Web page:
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Brass Nipples!
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Jobst Brandt's book is technical, but good. Sheldon Brown's website has a lot of good info on wheelbuilding, also. The Schraner (sp?) book was less useful, but still had some pretty good stuff in it.

I built my first couple of wheelsets under the watchful eye of my local wrench. There is certainly a learning curve, but it can be a lot of fun. The key to a good, longlasting wheel is high, even tension. Be sure to lube the spoke threads and the rim eyelets. Stress relieve the spokes frequently, and don't let the spokes "wind up" when the tension gets high.

I'd suggest you find someone who can check your work the first time, but have at it.
 

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Bob the Wheelbuilder said:
Jobst Brandt's book is technical, but good. Sheldon Brown's website has a lot of good info on wheelbuilding, also. The Schraner (sp?) book was less useful, but still had some pretty good stuff in it.

I built my first couple of wheelsets under the watchful eye of my local wrench. There is certainly a learning curve, but it can be a lot of fun. The key to a good, longlasting wheel is high, even tension. Be sure to lube the spoke threads and the rim eyelets. Stress relieve the spokes frequently, and don't let the spokes "wind up" when the tension gets high.

I'd suggest you find someone who can check your work the first time, but have at it.
Good advice. I bought Jobst Brandt's book in the early '80s and have never broken a spoke on a wheel I've built. In fact, good spokes can be used through the life of several rims.

Resist the urge to do anything stupid, especially on your first wheels. Use butted (swaged) spokes, brass nipples, 3x pattern, and new rims. Get a decent spoke wrench (like Park) and a stiff truing stand. Have some patience. I've never used a dishing tool, I just flip the wheel over in the stand. I like the Spocalc spreadsheet spoke length calculator, which will handle any hub/rim combination in the database.

I just wish I had the opportunity to build more wheels! I'm heavy and use light rims, but barring a major crash, I still get at least a couple of years out of them. I don't have a tensiometer, but I start pretty tight, then true the wheels while increasing tension after the first few rides. I use Brandt's squeezing method for stress-relieving. After a couple of cycles, they'll be tight enough that they'll seldom need tweaking unless the rim gets bent. I call that optimal tension. I think going tighter than that can result in more rapid cracking between the eyelets.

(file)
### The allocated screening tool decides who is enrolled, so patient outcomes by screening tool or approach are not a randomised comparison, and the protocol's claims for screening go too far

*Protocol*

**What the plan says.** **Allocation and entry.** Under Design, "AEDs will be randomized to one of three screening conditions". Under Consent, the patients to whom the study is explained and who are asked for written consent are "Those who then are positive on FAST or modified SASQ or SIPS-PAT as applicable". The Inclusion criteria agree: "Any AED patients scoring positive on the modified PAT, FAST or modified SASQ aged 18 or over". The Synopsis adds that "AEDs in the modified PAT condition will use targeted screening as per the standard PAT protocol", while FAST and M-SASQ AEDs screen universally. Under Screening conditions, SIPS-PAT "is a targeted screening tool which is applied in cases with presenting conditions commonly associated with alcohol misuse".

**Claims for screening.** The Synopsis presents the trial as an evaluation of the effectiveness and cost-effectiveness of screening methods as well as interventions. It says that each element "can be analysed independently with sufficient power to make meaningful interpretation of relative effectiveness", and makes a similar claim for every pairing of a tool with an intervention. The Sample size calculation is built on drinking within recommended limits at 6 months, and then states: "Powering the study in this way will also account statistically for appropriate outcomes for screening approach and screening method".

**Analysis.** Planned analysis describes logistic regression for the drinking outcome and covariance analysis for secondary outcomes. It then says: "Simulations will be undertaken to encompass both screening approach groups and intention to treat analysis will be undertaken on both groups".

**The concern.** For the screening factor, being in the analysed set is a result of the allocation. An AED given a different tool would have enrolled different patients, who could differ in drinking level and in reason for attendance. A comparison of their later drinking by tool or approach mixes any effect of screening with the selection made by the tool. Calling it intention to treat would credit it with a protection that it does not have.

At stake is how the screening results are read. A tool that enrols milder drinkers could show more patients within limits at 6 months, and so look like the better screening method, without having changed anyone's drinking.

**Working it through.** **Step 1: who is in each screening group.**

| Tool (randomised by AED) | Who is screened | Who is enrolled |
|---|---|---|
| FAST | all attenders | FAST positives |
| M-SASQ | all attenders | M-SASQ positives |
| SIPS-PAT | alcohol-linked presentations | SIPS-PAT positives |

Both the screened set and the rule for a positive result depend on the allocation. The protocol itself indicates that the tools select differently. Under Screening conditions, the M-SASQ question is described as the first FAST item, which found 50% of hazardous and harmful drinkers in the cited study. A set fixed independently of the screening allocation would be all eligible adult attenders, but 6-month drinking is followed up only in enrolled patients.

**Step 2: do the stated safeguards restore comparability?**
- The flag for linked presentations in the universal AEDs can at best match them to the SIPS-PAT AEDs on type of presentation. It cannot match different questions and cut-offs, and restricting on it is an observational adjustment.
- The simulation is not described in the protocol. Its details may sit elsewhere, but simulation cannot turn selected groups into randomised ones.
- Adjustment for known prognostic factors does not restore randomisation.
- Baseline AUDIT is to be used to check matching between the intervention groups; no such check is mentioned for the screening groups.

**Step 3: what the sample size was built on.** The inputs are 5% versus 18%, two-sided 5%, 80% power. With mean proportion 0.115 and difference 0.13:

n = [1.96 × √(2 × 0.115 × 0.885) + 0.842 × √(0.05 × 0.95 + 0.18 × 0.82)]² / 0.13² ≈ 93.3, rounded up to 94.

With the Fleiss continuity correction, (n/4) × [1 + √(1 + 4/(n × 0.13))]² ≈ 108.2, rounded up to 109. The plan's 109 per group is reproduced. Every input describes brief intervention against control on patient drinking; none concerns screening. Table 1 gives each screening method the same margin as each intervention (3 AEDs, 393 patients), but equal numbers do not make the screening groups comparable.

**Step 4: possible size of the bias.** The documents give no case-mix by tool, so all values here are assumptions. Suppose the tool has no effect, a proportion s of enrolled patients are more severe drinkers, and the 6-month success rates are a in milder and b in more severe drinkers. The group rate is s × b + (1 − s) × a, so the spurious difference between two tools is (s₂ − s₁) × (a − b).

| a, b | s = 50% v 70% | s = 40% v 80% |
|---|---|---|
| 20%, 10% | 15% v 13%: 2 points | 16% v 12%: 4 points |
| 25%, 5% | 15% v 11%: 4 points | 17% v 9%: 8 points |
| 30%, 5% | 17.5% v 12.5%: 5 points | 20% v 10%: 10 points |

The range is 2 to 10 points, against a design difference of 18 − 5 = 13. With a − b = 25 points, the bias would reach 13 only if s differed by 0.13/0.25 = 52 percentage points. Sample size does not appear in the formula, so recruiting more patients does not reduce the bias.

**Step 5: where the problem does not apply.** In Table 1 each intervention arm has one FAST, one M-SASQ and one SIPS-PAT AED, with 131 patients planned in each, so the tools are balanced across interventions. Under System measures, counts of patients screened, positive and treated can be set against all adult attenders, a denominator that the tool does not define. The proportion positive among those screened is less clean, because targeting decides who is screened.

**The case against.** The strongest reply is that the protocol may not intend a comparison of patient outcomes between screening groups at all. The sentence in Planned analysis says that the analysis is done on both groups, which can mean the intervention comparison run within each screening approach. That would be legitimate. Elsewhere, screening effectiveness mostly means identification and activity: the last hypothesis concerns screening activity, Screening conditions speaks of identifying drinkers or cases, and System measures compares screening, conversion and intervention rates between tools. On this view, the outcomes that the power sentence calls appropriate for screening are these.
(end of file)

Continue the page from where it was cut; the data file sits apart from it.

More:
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Bear in mind

It is much more expensive to build your own wheels than buy a machine made set. The main advantages are, you can get the components you want on that wheel. You can have a truly unique wheelset, and it is a really enjoyable way to kill a couple of hours.
I still build mine with the computer on J. Brandts web site. Slick honey on a Q-tip in the eyelets, and never sieze on the spoke threads, then follow Brandts instructions exactly. Jim
 

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Discussion Starter · #6 ·
Very good info, thanks a million!

FB

(Coldsteele -- I decided to post it here first, because I like the ellsoworth forum and many of the people on here, trolls excluded, can and do post very helpful info.:D )
 

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Unchained Freewheel
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FatB said:
Very good info, thanks a million!

FB

(Coldsteele -- I decided to post it here first, because I like the ellsoworth forum and many of the people on here, trolls excluded, can and do post very helpful info.:D )
You are the adventurous type no doubt,I dont think I have the guts to do it,I have a few old sets of Ringle anodized hubs and some older mavic rims from the mid to late